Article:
Yesterday at the Paralympics the Uk Chancellor of the Exchequer George Osborne was booed by a large number of the crowd in the Olympic Stadium, when his name was announced for a medal presentation ceremony. Similarly, I spent the evening at the Aquatic centre and a significant number of people booed the prime Minister, David Cameron, when he was announced to do similar duties.
I didn’t boo the Prime Minister and I would not have booed Osborne had I been in the stadium either. This is why.
All the athletes at these games have worked hard to get here. The event should be all about them and nothing else. If they have been blessed enough to win a medal then the point where they get to come out and collect their medals should also be totally about them. For me, booing someone that is presenting them with a medal – even for a few seconds – takes part of their special moment away from them, by making it about something other than them.
Now some might argue that policies pursued by the current Coalition government have been so anti-disability that it was right to , as it were ‘call them out’ on that in public – a sort of , ‘have you no shame’ moment. It’s a valid standpoint, but again I would ask whether doing it as part of a Medal Ceremony achieves anything other than taking the focus away from those many of those people booing were no doubt claiming to defend. To illustrate my point. Can anyone reading this tell me, without looking it up, what the medal ceremony was when Osborne was booed or name any of the medal winners? There are now plenty of clips online of the event – all cutting off the moment when the athletes have one of the best moments of their lives. It has become a story about a crowd booing a government minister.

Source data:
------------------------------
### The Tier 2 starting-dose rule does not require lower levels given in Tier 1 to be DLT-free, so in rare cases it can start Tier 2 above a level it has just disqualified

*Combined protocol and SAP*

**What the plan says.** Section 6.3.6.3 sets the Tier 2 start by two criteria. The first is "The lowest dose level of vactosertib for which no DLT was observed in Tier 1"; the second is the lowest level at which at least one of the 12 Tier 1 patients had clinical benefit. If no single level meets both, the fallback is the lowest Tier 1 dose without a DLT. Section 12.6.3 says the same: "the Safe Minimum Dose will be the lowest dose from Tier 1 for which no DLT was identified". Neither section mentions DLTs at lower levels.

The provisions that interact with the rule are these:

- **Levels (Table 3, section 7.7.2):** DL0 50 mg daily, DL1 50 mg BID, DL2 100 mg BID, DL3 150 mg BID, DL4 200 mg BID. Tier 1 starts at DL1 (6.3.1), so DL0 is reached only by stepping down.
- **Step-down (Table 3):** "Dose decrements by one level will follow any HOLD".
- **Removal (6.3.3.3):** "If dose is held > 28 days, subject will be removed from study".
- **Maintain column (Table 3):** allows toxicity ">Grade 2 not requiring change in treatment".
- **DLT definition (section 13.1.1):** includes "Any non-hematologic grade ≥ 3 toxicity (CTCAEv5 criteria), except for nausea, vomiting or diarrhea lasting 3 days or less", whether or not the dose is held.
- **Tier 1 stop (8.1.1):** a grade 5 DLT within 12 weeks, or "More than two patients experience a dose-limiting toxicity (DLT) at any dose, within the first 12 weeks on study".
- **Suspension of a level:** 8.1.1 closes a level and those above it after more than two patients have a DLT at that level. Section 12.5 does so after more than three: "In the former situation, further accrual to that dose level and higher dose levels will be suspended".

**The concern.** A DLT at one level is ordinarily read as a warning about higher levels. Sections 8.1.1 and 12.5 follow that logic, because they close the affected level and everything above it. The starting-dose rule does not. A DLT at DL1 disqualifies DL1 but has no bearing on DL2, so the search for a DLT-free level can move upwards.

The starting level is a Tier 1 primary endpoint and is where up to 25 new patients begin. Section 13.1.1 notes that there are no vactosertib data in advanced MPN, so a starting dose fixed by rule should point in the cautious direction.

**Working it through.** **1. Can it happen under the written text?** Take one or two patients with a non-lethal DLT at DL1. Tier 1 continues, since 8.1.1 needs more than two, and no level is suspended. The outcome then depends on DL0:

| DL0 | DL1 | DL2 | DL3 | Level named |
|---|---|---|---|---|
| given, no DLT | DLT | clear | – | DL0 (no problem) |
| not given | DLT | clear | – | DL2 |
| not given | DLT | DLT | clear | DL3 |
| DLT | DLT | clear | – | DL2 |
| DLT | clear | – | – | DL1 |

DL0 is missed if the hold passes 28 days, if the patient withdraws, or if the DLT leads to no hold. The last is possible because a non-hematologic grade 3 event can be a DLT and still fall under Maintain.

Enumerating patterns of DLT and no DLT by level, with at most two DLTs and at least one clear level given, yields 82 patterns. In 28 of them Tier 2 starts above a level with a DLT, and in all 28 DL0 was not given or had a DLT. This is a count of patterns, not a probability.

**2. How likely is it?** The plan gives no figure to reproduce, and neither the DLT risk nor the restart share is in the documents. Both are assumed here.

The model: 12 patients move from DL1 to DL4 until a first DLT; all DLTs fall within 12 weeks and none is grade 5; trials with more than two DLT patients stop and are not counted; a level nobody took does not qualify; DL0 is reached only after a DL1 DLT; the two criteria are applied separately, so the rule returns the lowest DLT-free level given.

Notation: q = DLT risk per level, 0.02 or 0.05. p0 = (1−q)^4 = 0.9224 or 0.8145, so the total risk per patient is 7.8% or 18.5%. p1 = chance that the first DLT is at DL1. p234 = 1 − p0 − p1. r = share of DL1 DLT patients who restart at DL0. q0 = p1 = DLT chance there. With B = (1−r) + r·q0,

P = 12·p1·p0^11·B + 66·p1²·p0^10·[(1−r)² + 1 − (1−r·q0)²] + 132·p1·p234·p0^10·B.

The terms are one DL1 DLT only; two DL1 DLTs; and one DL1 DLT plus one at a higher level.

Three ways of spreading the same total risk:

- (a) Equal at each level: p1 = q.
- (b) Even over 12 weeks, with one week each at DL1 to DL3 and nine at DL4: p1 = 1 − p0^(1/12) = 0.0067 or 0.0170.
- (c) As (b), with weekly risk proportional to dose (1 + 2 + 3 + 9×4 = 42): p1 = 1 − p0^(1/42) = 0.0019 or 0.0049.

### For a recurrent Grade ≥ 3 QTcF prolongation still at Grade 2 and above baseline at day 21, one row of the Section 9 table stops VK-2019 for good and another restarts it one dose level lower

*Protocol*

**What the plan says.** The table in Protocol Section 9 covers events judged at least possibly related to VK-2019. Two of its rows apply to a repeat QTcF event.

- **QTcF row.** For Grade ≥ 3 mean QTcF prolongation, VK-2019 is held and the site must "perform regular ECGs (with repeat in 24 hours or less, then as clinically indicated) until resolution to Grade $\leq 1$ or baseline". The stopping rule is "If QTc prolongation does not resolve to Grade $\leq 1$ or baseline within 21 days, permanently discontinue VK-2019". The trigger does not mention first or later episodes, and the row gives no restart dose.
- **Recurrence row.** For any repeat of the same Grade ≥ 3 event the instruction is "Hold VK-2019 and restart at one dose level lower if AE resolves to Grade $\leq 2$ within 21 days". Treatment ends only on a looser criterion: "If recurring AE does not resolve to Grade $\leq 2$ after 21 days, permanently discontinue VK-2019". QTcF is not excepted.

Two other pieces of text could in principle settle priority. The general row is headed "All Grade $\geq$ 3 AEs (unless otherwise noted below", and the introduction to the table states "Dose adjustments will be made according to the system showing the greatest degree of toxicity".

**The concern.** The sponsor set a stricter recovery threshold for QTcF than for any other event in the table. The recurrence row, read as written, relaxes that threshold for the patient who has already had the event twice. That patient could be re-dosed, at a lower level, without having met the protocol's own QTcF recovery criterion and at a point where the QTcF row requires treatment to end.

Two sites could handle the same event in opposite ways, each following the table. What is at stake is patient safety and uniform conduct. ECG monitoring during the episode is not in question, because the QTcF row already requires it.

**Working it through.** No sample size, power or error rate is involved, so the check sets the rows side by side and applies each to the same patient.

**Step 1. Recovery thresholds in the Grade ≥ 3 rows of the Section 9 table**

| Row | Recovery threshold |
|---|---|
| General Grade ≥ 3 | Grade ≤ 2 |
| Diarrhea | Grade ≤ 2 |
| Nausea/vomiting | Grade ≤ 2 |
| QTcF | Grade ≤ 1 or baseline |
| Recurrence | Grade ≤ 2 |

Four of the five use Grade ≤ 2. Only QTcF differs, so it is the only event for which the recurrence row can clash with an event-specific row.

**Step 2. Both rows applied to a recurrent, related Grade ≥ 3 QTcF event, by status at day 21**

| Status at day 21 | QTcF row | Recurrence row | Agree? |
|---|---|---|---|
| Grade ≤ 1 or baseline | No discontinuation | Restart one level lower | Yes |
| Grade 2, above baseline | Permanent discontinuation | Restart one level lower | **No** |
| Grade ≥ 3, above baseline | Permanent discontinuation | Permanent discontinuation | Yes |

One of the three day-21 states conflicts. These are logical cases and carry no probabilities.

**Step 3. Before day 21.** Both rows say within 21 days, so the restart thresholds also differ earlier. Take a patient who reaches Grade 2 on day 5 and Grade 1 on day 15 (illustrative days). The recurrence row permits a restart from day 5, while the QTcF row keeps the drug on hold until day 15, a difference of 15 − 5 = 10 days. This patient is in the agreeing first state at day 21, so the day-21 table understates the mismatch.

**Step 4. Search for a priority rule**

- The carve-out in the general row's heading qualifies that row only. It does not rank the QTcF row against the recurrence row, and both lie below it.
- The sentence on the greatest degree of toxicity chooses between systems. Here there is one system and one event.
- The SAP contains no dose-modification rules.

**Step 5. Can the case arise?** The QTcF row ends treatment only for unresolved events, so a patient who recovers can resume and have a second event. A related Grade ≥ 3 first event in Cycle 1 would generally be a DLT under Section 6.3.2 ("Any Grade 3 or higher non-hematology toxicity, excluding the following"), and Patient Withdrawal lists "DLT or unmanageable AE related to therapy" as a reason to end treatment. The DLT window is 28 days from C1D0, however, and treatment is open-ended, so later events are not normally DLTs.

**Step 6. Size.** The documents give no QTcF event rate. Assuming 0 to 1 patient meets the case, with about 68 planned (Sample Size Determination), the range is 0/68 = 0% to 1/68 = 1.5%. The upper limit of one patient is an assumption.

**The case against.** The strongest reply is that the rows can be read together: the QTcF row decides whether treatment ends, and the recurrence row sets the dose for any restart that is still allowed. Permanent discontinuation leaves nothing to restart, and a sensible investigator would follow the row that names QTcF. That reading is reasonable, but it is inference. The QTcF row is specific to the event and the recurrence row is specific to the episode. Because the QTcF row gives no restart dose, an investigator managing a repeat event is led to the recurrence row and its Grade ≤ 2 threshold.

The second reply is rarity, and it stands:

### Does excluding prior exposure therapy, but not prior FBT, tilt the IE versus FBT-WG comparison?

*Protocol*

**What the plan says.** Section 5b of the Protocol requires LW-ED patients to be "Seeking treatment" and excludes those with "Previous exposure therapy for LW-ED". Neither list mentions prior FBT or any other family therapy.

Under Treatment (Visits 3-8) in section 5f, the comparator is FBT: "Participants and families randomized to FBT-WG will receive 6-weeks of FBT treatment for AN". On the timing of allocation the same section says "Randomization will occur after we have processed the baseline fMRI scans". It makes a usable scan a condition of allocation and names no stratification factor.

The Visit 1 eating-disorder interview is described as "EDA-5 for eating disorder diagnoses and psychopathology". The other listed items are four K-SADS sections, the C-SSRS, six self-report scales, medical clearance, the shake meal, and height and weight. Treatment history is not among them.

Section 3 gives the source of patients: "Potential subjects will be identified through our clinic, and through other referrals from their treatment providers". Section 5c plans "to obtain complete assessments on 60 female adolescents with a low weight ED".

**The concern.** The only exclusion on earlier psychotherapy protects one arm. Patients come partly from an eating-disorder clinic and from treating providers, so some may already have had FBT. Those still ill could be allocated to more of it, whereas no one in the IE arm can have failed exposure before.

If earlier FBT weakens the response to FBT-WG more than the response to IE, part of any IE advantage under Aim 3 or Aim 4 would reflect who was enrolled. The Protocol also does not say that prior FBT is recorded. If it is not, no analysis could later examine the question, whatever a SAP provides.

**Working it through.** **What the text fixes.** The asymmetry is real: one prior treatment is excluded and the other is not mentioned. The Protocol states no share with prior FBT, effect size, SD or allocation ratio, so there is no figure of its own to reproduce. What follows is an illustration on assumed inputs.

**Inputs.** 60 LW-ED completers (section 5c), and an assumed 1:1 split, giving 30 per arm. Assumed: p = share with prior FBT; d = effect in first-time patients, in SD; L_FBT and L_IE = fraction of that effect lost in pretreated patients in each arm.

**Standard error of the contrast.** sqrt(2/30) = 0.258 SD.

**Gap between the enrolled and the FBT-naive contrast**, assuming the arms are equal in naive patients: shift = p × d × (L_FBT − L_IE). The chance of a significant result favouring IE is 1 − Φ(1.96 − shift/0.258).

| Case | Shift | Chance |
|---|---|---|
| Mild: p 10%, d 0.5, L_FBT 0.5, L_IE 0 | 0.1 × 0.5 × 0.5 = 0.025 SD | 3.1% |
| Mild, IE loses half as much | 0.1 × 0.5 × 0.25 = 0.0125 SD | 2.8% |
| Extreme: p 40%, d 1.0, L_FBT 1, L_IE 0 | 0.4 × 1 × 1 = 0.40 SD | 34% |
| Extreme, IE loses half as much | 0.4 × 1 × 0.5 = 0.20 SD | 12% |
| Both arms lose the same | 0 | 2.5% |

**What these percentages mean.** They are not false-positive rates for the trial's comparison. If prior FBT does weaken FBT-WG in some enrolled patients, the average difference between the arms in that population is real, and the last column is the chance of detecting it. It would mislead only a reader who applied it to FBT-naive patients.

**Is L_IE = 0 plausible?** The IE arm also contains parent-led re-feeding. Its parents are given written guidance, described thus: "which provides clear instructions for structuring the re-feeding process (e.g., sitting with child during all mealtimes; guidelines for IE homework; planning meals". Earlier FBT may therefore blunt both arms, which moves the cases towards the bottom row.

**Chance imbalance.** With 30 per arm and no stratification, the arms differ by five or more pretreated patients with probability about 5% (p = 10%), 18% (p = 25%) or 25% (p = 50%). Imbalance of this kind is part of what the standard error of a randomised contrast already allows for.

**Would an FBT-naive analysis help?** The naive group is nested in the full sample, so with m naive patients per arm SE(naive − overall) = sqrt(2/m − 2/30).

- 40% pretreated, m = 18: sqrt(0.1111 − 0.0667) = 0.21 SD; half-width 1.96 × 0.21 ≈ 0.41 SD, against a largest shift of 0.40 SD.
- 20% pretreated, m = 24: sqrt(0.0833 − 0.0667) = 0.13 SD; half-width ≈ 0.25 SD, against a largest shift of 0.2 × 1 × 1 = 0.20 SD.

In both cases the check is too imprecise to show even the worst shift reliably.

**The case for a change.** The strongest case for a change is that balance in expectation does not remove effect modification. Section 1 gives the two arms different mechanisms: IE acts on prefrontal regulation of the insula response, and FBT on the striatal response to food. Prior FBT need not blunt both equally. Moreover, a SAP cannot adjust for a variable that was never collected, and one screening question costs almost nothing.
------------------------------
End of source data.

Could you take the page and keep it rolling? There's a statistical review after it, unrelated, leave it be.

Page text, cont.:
For those who are interested it was Men’s T38 400m, and the event won by Mohamed Farhat Chida of Tunisia. Wenjun Zhou of China took Silver and Union Sekailwe of South Africa the bronze. All three of whom I’m sure are totally familiar with who Mr Osborne is and care very deeply about it. Or more likely haven’t a clue who he is, don’t care, and just want to enjoy their moment. But now, and forever potentially, their moment will be associated with the crowd booing.
I’m not a fan of Mr Cameron or Mr Osborne, but there is a place for showing my approval or not with them, and that is a ballot box. Do you seriously think being booed at a sports event is suddenly going to cause a major re-think of a policy? These moments belong to the athletes and I find I have as little in common with those who cannot see that as I do with the likes of Cameron and Osborne themselves.